One of Arizona's first COVID-19 patients hikes Camelback Mountain with his family, doctors
PHOENIX - An Arizona man, one of the earliest COVID-19 patients to be diagnosed in Arizona, credits an ECMO treatment for helping him recover from the virus.
On Dec. 4, 2021, Dr. Karl Viddal took a hike on Camelback Mountain accompanied by family members and his doctors from Dignity Health St. Joseph's Hospital and Medical Center. The doctors are credited with saving his life.
"I chose Camelback Mountain for a couple of reasons – as a way to pay tribute to a colleague and mentor who passed away, and because it's a challenging hike, one that I wasn't sure I would ever be able to accomplish again after my time in the ICU," Viddal said.
Doctors described Viddal as one of the sickest patients in the United States when he had the virus. After more than two months in the hospital, he went home to his family on May 15, 2020.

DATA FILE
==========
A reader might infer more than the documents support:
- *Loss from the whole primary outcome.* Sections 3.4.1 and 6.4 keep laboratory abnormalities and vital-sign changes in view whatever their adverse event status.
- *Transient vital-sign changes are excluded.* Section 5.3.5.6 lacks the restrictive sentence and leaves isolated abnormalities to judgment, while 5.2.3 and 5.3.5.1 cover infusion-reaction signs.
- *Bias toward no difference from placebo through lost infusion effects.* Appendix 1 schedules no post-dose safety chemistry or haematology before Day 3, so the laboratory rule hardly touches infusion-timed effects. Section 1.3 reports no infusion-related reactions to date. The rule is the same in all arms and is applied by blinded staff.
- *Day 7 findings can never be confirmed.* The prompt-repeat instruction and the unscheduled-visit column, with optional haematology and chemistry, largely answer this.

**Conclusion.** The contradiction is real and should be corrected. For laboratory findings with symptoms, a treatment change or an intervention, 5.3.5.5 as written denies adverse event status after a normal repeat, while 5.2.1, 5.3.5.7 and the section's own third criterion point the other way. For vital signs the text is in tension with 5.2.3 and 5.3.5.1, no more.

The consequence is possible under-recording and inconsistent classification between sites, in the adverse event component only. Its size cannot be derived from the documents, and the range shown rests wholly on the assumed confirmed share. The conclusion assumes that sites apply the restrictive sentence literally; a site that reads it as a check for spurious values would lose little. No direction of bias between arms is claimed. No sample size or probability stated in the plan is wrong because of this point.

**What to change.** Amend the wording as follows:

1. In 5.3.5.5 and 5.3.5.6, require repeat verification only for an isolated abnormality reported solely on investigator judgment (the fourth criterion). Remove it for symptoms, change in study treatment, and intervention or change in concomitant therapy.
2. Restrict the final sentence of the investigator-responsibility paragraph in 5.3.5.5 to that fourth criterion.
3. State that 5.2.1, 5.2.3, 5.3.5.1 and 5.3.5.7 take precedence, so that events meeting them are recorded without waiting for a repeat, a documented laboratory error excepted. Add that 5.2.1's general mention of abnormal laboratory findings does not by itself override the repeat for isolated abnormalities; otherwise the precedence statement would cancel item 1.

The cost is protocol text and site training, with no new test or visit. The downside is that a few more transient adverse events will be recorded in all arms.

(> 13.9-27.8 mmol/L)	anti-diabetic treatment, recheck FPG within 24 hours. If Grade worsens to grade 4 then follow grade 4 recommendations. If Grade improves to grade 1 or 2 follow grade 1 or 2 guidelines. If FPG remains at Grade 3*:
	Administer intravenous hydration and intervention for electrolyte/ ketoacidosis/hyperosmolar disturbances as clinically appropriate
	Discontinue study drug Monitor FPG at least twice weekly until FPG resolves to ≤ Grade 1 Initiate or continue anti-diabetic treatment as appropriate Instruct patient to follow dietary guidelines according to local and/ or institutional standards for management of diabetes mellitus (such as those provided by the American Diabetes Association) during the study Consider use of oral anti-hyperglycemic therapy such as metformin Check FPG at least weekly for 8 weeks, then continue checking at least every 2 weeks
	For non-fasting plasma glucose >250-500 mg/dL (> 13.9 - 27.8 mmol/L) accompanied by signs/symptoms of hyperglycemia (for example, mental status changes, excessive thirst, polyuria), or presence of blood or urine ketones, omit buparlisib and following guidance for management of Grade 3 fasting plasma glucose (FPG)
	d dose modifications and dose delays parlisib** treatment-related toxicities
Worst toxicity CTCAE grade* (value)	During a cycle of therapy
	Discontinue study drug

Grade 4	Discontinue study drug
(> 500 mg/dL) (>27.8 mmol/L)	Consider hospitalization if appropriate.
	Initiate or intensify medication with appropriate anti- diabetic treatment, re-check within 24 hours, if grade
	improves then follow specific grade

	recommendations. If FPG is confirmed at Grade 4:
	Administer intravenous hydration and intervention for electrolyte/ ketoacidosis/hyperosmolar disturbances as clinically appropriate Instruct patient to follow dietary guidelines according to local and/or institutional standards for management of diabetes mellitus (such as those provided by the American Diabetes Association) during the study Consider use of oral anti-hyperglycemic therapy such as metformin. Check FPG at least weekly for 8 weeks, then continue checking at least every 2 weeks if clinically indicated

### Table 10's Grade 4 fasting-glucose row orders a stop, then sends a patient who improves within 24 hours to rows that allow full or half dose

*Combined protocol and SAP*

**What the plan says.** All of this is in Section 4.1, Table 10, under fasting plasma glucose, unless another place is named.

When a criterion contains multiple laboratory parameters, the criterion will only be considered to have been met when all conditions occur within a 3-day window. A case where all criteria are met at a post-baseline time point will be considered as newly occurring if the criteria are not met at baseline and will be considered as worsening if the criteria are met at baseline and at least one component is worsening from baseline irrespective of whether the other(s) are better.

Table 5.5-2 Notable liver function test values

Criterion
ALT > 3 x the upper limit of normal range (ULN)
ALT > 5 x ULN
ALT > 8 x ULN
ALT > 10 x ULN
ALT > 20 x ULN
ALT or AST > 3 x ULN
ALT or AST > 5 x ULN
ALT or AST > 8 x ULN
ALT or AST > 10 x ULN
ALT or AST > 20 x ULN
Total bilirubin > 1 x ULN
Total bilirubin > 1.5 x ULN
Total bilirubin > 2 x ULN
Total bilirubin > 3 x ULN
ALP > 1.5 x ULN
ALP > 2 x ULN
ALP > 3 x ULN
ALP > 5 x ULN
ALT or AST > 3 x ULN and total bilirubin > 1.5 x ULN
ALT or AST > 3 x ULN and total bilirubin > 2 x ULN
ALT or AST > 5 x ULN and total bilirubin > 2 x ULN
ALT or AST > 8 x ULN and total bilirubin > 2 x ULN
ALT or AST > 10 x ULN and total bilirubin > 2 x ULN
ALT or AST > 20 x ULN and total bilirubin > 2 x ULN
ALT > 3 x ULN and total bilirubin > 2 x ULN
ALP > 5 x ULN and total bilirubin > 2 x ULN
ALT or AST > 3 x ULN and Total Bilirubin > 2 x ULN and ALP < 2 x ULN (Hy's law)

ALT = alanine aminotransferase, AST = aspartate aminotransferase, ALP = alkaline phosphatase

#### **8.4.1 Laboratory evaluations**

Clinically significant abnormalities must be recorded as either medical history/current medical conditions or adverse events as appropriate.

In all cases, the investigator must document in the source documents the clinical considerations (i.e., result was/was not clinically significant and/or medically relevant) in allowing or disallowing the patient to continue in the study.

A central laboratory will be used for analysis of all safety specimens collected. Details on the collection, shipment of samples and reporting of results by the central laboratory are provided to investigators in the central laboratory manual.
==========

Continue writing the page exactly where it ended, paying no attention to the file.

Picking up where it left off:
Since Viddal was discharged from the hospital, he says he's making it a priority to exercise several times a week.
Dr. Karl Viddal at the summit of Camelback Mountain.
Viddal is a family care doctor, a husband, and father of three.
Extracorporeal membrane oxygenation treatment, according to Mayo Clinic, is when "blood is pumped outside of your body to a heart-lung machine that removes carbon dioxide and sends oxygen-filled blood back to tissues in the body. Blood flows from the right side of the heart to the membrane oxygenator in the heart-lung machine, and then is rewarmed and sent back to the body."
Adding, "This method allows the blood to "bypass" the heart and lungs, allowing these organs to rest and heal."
COVID-19 numbers in Arizona continue to increase
Arizona reported 6,043 additional confirmed COVID-19 cases and 174 virus deaths Saturday as the pandemic’s latest surge maintained its grip on the state.
The new cases add to the 5,236 reported Friday and are just the second time the state has seen more than 5,000 cases on two consecutive days since January’s winter surge.
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